the tool of industry by doing things like pushing ACTA (which
continues to be held
up in Europe
and elsewhere as a symbol of the U.S. shilling for Hollywood
at the expense of free expression), and maintaining a cloud of secrecy around
the Trans-Pacific
Partnership
(TPP) negotiations, makes this much harder. While we are kind
of stuck with ACTA, the USTR can do a heck of a lot more around transparency in
TPP. Given that the ITU has made a number of conciliatory gestures to civil
society on the transparency front in the last few weeks, It would be really
helpful if USTR would at least stop pissing
on its critics
and generally making
ITU look good
.

I cheerfully acknowledge that every now and again,
the folks at USTR that recognize the importance of transparency and legitimacy try
to do something about this
, but they are apparently outweighed by the folks
who think none of this transparency stuff matters or seem incapable of hearing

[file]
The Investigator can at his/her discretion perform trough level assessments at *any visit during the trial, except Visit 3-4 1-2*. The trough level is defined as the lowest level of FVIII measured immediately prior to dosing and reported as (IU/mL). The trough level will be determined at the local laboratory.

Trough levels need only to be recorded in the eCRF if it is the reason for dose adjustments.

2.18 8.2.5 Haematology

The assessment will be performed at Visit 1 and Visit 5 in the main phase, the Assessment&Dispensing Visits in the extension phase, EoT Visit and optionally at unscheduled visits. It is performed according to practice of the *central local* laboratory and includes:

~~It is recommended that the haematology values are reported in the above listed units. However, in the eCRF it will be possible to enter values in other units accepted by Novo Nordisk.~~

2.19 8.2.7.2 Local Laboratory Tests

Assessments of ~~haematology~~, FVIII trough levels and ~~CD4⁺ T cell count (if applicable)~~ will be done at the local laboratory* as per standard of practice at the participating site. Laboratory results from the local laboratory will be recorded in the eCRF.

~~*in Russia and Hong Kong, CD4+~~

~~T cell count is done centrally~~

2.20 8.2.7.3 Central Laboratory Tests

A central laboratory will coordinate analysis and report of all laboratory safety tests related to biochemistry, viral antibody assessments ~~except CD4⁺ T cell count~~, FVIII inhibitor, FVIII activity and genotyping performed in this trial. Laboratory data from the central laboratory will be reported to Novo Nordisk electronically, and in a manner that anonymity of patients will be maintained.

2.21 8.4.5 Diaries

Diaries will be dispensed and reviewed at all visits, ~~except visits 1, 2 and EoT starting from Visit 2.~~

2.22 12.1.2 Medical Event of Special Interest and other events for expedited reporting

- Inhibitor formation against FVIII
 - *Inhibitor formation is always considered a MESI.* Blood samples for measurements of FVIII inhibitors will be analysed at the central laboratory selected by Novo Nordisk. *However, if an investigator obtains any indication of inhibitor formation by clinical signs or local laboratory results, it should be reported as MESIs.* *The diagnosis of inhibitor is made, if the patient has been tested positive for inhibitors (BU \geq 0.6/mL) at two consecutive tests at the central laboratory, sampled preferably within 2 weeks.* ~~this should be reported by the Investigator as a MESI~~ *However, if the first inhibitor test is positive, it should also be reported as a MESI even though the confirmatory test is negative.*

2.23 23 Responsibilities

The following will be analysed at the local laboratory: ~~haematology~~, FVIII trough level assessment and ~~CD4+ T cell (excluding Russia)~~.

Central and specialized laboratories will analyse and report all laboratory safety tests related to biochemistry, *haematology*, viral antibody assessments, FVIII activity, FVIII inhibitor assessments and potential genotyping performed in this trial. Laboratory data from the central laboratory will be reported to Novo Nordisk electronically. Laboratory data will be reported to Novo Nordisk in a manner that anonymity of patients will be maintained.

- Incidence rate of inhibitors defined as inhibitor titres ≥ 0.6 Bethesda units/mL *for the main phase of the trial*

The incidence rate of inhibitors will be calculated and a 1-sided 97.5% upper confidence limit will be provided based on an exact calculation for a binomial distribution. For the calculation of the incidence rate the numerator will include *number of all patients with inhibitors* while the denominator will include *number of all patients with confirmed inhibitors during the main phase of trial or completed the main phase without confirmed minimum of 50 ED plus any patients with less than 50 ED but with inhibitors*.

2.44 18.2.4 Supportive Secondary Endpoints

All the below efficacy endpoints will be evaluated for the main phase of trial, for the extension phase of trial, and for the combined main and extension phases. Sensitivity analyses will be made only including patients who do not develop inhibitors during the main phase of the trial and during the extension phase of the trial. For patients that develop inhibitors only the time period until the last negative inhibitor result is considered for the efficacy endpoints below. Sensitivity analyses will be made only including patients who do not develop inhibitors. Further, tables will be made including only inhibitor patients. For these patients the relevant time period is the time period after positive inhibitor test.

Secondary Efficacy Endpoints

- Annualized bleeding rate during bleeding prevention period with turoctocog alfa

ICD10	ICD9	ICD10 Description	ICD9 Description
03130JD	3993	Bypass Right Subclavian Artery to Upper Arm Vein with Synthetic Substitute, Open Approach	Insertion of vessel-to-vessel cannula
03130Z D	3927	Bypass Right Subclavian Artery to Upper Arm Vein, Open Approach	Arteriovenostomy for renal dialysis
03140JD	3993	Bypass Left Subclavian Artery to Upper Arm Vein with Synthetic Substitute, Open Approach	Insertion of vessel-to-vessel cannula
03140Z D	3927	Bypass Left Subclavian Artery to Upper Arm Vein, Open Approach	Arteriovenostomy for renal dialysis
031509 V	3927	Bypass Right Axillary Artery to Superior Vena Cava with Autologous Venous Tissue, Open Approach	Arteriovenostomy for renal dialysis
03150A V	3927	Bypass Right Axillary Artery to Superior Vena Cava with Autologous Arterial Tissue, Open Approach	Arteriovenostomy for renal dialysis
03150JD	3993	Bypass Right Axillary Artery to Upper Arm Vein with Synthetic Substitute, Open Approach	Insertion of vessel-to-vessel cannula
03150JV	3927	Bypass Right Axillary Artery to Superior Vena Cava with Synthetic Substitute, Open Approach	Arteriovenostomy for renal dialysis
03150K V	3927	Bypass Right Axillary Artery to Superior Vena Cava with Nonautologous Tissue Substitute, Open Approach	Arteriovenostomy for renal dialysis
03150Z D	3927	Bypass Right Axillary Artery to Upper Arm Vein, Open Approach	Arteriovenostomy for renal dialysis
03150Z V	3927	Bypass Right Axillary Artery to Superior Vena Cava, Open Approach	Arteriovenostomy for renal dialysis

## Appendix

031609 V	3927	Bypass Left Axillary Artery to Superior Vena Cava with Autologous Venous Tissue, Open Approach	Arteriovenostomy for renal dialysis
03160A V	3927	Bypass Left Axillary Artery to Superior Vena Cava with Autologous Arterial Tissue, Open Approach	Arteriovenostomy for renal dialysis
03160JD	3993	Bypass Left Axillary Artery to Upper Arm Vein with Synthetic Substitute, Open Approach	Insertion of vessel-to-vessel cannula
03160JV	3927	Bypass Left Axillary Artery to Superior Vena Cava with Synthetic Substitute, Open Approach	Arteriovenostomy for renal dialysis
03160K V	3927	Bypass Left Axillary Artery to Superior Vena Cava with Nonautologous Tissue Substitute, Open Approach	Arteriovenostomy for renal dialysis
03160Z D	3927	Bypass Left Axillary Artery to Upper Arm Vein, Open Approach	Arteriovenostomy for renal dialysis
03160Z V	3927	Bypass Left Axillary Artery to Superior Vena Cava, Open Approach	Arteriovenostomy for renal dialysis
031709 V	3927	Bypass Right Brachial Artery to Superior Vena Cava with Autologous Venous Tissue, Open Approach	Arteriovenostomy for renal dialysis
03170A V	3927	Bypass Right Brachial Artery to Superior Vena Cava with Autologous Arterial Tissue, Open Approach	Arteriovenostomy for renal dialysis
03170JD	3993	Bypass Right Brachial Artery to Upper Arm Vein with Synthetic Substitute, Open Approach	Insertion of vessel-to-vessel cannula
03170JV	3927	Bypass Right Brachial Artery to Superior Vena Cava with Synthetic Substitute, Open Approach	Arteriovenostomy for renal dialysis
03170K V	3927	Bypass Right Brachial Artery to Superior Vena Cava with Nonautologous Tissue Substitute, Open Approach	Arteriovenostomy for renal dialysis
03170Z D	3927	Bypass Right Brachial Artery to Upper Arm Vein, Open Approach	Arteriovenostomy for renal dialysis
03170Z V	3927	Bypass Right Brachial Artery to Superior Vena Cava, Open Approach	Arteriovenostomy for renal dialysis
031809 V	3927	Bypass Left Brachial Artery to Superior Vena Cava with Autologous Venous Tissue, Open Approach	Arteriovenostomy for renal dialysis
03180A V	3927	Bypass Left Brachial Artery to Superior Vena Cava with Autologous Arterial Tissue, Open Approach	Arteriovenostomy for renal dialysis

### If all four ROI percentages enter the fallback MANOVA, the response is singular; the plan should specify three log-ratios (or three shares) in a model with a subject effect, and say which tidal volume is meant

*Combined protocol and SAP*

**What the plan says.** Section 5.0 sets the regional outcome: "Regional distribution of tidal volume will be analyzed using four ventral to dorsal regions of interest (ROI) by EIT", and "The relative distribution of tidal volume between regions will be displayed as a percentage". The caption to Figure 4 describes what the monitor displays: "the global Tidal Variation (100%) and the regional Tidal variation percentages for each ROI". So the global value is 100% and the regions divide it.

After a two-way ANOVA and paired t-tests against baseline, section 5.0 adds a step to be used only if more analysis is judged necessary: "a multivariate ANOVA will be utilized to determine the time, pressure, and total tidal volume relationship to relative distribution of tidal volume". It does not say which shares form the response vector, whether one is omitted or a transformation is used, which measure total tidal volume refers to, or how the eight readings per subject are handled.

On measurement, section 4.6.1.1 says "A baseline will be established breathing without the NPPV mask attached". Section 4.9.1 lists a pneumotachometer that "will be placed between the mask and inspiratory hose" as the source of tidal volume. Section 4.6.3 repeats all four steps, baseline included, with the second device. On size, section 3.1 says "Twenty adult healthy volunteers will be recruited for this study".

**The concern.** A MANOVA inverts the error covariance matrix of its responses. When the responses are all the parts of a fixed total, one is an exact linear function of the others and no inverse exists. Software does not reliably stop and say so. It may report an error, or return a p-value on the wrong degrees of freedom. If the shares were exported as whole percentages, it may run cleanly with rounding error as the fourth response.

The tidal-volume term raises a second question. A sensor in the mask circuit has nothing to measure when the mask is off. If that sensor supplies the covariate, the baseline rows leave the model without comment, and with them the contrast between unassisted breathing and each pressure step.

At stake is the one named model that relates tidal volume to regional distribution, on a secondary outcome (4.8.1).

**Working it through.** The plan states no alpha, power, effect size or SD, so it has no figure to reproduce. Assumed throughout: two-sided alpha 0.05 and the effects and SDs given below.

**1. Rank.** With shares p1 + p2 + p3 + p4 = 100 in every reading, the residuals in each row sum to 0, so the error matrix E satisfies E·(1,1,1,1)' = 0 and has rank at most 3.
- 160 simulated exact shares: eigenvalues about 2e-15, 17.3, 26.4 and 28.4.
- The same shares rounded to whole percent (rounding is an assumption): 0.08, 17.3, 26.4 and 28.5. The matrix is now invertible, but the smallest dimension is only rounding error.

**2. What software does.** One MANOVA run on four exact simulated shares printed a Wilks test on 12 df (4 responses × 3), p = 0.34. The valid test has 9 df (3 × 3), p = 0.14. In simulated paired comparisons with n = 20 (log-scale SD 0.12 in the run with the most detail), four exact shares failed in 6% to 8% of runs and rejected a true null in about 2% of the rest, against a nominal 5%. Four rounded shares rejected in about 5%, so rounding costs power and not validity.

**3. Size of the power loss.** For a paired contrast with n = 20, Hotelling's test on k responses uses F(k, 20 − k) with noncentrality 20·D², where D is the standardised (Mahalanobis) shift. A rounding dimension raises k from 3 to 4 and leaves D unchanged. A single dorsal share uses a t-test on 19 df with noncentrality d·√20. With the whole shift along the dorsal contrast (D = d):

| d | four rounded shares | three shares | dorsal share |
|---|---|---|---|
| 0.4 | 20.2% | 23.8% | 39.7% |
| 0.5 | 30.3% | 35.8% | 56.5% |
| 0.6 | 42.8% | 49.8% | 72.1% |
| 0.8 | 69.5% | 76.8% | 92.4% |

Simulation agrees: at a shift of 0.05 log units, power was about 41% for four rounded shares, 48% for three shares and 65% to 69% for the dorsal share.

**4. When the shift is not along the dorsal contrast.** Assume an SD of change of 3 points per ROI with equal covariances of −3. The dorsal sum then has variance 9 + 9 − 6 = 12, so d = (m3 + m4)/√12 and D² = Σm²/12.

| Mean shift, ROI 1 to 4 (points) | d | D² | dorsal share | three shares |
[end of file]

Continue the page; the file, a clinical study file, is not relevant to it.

that there might be problems. By contrast, ITU has engaged in an active charm
offensive to woo civil society and calm fears that the WCIT is a conspiracy to
“take over the Internet
.”

Compare ITU and USTR over the last few months on
transparency, and you will see what I mean. In May a number of civil society
organizations, including Public Knowledge, signed on to a letter from the Center
for Democracy and Technology
that pointed out the lack of transparency around
WCIT and the lack of opportunities for civil society to engage either at WCIT
or in the ITU process generally. The ITU responded by acknowledging the
criticism
and by releasing a number of documents providing some basic background briefings on areas of discussion.

This looks like pretty weak tea for transparency,
until you compare it to the USTR. We have pressed USTR to do at least this
much for proposals in the Trans-Pacific Partnership (TPP) negotiations. USTR [holds
another round of regional negotiations in San Diego this week], but – following
its usual custom – has explained that making any summary of any discussions or